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Suger, Abbot of S-Denis, and the Rhetoric of Persuasion

Suger, Abbot of S-Denis, and the Rhetoric of Persuasion

Manipulating Reality and Producing Meaning

Chapter:
(p.73) 3 Suger, Abbot of S-Denis, and the Rhetoric of Persuasion
Source:
Plotting Gothic
Author(s):
Stephen Murray
Publisher:
University of Chicago Press
DOI:10.7208/chicago/9780226191942.003.0004

The abbey church of S-Denis, just to the northwest of Paris, has assumed a most significant place in traditional stories as the starting point of Gothic. Abbot Suger has been credited with a direct role in the determination of the forms of the new church, which allegedly (Panofsky) resulted from his readings in the neo-Platonic writings of the Pseudo Dionysius (conflated with Saint Denis). This chapter examines the relationship between talking, writing and building, finding parallelism between the abbot’s deceptive “rhetoric of persuasion” and the architectural forms and spaces of his church. Writing and building were both corporate enterprises, both dependent upon the spoken word.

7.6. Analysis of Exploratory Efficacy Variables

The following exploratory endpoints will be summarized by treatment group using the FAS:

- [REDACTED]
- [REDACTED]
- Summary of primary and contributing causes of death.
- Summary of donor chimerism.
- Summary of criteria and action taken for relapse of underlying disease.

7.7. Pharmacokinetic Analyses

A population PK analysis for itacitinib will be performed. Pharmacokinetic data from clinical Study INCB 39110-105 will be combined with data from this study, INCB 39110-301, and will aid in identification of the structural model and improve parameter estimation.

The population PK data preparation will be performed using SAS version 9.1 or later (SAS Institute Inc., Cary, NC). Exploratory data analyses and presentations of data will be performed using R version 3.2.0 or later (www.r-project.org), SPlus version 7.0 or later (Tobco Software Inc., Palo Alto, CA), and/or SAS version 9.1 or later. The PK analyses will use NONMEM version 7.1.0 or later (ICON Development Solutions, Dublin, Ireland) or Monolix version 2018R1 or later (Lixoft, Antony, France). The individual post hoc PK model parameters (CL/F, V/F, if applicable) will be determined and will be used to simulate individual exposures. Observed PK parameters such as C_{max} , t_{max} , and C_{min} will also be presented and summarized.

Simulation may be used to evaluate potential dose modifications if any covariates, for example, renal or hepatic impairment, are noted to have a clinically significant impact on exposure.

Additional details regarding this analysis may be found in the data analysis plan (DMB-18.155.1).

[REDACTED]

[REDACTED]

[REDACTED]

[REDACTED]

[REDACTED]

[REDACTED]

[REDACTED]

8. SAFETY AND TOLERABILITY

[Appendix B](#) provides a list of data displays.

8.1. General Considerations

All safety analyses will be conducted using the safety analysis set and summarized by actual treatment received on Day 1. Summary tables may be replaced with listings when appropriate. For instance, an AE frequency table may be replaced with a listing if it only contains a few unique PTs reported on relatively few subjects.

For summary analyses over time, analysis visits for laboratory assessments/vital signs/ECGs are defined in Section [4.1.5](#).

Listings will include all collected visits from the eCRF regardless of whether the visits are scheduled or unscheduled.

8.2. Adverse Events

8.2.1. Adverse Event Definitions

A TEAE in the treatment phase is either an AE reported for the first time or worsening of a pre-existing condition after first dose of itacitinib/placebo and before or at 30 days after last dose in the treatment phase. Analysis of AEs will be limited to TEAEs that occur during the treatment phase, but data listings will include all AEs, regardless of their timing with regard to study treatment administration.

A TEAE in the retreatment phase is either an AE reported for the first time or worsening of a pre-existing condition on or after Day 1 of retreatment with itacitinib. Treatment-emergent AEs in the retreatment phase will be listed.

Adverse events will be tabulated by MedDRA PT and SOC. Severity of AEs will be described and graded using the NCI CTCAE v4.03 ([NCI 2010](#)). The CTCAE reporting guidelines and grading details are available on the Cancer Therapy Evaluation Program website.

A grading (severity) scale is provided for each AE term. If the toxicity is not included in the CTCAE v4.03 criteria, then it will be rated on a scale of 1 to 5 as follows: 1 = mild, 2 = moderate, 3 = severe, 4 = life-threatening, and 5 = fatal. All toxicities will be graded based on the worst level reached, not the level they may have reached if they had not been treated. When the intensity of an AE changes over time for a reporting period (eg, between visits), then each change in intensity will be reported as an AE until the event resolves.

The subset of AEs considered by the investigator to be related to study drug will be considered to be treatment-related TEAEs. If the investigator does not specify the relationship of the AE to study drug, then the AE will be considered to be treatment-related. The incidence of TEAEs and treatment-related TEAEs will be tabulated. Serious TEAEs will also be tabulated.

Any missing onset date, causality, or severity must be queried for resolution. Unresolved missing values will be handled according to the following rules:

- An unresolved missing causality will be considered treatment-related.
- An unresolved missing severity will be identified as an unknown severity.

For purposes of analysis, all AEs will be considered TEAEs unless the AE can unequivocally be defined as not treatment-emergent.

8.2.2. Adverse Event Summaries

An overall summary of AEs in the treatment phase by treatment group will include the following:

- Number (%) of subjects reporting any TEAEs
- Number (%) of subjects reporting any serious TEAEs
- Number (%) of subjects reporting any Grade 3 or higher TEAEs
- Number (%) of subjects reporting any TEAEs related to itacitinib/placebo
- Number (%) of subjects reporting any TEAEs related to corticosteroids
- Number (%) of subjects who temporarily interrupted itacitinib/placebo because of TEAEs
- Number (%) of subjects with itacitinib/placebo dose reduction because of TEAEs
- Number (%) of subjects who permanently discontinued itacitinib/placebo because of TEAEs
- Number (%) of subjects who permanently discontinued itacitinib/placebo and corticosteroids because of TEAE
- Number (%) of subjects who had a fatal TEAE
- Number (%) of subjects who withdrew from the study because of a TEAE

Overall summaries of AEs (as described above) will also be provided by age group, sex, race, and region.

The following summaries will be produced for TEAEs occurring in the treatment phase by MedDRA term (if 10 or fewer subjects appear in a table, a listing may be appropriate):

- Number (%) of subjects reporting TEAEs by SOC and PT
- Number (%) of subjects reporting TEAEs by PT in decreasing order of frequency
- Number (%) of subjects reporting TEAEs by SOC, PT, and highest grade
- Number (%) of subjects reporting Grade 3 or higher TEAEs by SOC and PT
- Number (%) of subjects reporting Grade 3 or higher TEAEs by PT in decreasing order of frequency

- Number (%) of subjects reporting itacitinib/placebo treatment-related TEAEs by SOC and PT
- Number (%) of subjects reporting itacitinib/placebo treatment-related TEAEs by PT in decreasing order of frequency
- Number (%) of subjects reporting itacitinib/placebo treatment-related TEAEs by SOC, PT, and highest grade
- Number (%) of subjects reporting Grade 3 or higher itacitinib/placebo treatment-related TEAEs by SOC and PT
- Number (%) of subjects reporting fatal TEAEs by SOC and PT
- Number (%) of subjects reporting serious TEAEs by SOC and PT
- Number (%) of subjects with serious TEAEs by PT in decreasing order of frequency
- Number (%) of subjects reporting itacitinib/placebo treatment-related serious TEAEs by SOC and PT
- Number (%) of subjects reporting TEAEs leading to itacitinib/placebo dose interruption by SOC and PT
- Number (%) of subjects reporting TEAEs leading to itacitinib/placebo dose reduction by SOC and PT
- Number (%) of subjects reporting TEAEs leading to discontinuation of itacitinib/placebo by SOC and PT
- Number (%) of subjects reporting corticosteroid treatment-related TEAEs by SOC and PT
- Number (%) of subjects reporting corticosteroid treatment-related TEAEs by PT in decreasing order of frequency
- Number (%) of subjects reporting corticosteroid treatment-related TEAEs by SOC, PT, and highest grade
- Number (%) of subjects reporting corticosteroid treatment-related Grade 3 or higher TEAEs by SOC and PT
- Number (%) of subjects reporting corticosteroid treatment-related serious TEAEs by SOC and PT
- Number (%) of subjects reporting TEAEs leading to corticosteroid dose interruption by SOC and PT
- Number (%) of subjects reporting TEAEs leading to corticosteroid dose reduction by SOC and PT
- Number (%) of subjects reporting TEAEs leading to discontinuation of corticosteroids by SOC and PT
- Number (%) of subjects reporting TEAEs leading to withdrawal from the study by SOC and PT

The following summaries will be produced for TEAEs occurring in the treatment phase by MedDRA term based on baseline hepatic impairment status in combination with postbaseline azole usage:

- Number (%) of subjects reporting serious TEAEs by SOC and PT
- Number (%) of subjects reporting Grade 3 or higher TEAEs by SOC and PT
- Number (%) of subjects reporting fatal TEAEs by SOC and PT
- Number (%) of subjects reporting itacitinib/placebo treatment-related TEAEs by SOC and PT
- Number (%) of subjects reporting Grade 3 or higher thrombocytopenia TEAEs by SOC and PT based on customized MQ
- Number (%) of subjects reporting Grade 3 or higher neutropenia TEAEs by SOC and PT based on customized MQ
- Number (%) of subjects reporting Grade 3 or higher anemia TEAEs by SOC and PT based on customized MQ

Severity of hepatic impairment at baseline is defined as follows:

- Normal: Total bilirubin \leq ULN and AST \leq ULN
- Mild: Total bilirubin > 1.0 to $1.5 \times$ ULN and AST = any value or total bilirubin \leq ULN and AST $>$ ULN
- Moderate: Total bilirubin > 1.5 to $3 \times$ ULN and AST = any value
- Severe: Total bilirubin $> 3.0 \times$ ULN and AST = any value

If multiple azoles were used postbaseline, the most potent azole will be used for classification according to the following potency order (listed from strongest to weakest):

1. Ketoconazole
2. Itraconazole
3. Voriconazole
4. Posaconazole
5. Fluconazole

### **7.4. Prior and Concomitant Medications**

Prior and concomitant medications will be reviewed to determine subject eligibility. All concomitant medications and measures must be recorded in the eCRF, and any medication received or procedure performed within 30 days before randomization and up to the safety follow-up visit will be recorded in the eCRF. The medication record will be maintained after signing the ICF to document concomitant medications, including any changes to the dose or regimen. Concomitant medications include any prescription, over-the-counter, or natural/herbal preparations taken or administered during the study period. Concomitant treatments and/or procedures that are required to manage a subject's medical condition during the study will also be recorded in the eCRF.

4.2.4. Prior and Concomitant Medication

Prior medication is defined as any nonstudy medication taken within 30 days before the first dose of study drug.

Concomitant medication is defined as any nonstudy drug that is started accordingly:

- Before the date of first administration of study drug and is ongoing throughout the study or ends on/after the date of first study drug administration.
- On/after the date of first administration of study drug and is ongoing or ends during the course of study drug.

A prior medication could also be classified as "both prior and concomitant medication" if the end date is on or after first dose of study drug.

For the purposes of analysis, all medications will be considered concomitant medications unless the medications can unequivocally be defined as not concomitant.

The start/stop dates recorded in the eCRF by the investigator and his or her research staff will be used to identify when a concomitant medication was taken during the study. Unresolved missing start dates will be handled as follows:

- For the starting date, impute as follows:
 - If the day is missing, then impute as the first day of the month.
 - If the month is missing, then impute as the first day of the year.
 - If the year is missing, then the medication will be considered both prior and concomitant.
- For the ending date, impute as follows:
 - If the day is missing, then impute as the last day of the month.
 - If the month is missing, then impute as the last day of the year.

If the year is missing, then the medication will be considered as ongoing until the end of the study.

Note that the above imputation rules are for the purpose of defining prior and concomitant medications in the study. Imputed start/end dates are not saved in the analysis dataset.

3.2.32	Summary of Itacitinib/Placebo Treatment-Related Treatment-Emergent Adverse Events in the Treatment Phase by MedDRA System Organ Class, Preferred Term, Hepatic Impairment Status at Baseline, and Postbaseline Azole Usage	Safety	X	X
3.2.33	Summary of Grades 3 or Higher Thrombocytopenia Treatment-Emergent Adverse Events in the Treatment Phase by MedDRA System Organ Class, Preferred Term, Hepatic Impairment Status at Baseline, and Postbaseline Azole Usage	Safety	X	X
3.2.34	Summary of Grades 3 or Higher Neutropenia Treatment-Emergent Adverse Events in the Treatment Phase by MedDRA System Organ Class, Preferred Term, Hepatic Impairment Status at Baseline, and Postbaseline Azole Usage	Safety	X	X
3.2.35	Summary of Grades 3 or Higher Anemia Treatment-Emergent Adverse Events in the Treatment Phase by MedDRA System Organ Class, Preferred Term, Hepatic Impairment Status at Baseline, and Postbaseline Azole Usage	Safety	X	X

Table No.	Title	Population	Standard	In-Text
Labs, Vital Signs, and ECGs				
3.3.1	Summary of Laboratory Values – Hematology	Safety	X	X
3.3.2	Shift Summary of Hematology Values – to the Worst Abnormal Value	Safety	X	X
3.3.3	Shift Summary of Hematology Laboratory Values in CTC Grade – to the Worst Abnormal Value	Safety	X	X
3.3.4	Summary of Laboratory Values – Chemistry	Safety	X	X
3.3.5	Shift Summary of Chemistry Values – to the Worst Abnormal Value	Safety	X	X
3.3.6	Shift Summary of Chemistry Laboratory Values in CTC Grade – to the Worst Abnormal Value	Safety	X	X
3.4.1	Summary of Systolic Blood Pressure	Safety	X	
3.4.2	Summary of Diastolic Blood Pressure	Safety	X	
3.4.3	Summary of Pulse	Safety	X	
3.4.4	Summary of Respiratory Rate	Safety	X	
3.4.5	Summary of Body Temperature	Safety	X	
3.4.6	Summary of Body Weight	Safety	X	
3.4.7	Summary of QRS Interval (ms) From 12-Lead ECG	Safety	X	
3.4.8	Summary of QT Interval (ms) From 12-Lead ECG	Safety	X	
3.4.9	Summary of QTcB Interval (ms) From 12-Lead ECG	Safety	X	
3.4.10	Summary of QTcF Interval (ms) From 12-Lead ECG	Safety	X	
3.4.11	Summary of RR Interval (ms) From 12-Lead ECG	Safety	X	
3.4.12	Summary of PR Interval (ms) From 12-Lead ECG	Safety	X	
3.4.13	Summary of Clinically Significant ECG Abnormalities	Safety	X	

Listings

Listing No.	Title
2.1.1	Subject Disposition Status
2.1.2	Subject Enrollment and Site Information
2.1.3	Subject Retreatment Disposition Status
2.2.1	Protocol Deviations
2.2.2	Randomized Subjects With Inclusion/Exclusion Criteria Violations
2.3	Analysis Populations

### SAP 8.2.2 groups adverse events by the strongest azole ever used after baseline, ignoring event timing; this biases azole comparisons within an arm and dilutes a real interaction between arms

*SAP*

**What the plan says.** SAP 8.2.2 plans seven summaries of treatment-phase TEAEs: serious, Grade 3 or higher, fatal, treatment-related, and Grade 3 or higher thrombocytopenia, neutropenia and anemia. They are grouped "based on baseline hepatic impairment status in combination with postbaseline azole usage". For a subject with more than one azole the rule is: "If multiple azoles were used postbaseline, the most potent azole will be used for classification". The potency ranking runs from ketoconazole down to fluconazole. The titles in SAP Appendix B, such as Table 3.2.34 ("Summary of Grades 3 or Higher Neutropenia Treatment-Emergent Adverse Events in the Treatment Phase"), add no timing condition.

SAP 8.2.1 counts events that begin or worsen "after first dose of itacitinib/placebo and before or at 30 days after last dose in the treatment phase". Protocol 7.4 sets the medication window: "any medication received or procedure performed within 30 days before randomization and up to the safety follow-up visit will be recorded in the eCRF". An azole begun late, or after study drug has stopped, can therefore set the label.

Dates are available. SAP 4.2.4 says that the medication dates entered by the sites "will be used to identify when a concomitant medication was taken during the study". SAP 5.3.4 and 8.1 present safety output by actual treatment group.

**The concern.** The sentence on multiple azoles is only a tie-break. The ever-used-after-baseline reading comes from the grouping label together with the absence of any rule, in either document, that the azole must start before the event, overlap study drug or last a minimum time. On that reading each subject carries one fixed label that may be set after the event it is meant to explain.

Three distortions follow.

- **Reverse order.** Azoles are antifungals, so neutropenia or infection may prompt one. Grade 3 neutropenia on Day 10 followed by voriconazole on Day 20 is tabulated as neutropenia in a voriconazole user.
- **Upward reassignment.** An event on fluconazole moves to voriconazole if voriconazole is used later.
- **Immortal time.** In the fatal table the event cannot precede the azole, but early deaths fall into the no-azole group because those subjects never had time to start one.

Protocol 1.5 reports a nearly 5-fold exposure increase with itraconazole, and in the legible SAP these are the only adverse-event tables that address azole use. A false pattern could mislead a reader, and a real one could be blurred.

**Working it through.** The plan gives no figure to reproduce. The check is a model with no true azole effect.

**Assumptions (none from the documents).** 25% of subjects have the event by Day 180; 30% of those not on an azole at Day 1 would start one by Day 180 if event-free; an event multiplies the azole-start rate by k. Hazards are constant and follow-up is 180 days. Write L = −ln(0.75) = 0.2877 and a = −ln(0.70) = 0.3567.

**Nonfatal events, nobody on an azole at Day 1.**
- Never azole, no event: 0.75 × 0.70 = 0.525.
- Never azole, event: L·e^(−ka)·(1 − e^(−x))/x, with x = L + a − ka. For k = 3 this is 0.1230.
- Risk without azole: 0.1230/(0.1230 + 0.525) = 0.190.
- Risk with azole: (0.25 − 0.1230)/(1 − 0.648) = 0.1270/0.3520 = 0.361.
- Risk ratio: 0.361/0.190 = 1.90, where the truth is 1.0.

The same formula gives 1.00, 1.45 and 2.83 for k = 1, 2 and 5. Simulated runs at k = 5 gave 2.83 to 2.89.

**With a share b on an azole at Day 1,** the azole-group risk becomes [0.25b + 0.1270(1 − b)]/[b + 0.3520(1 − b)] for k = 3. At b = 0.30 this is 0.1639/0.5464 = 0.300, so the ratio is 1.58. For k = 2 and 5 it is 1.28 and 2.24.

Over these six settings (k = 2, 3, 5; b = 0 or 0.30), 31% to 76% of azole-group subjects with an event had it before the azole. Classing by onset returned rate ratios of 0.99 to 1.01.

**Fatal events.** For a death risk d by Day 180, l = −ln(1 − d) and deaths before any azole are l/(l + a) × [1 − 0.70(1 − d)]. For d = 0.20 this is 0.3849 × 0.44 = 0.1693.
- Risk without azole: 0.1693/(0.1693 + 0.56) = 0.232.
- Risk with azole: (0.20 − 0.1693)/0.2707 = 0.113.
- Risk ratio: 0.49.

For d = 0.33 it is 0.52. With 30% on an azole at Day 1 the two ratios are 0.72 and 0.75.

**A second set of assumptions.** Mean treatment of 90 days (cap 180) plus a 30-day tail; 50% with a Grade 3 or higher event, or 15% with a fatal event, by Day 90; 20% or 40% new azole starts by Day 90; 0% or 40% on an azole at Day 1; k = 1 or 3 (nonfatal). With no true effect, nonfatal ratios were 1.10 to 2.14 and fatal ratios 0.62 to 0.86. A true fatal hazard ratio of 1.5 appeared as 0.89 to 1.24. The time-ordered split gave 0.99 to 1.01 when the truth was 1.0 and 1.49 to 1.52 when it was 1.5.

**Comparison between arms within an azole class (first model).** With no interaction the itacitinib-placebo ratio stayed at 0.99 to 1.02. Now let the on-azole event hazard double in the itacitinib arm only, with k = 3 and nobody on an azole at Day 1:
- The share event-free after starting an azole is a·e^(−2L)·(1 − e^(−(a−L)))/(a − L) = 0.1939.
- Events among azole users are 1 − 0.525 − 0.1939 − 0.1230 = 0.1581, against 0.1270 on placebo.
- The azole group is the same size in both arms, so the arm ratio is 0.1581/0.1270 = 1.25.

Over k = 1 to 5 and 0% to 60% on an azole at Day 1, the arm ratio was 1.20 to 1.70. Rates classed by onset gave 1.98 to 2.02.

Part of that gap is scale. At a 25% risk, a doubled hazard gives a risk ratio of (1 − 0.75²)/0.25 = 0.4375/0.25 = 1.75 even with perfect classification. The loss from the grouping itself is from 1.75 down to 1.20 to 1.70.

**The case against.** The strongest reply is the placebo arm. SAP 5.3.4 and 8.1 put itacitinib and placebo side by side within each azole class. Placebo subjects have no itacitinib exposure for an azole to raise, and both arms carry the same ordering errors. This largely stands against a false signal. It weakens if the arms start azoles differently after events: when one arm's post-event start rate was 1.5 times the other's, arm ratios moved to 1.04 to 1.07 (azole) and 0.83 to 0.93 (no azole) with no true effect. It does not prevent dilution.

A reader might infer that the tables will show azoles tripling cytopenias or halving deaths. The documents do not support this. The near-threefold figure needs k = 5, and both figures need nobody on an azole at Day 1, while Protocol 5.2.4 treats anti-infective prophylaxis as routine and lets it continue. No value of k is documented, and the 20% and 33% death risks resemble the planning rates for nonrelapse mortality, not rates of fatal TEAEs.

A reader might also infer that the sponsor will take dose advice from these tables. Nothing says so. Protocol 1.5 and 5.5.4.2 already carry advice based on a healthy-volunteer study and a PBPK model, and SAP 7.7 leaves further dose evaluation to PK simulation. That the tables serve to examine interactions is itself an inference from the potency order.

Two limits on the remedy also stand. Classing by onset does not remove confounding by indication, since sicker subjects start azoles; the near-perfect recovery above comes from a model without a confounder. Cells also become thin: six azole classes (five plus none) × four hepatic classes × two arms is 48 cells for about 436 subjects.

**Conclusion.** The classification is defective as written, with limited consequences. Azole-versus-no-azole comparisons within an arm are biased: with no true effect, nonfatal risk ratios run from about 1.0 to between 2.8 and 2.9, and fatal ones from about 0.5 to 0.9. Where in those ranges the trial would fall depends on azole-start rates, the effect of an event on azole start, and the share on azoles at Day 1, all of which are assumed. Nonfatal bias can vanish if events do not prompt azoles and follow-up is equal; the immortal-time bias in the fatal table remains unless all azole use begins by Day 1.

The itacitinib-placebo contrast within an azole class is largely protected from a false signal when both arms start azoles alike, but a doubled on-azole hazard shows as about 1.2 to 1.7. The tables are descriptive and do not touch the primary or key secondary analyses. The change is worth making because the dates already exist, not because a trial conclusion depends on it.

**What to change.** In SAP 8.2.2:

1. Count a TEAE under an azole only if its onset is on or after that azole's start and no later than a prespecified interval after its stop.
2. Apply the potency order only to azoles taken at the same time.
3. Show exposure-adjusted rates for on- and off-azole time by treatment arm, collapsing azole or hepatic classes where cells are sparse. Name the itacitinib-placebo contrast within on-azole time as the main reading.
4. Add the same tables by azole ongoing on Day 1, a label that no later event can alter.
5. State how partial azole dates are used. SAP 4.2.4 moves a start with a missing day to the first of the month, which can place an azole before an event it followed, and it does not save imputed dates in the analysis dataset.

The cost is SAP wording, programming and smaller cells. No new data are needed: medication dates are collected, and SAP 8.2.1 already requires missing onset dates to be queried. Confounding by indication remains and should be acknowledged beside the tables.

Keywords:   Abbot Suger, S-Denis, Panofsky, neo-Platonism, Pseudo-Dionysius, rhetoric of persuasion

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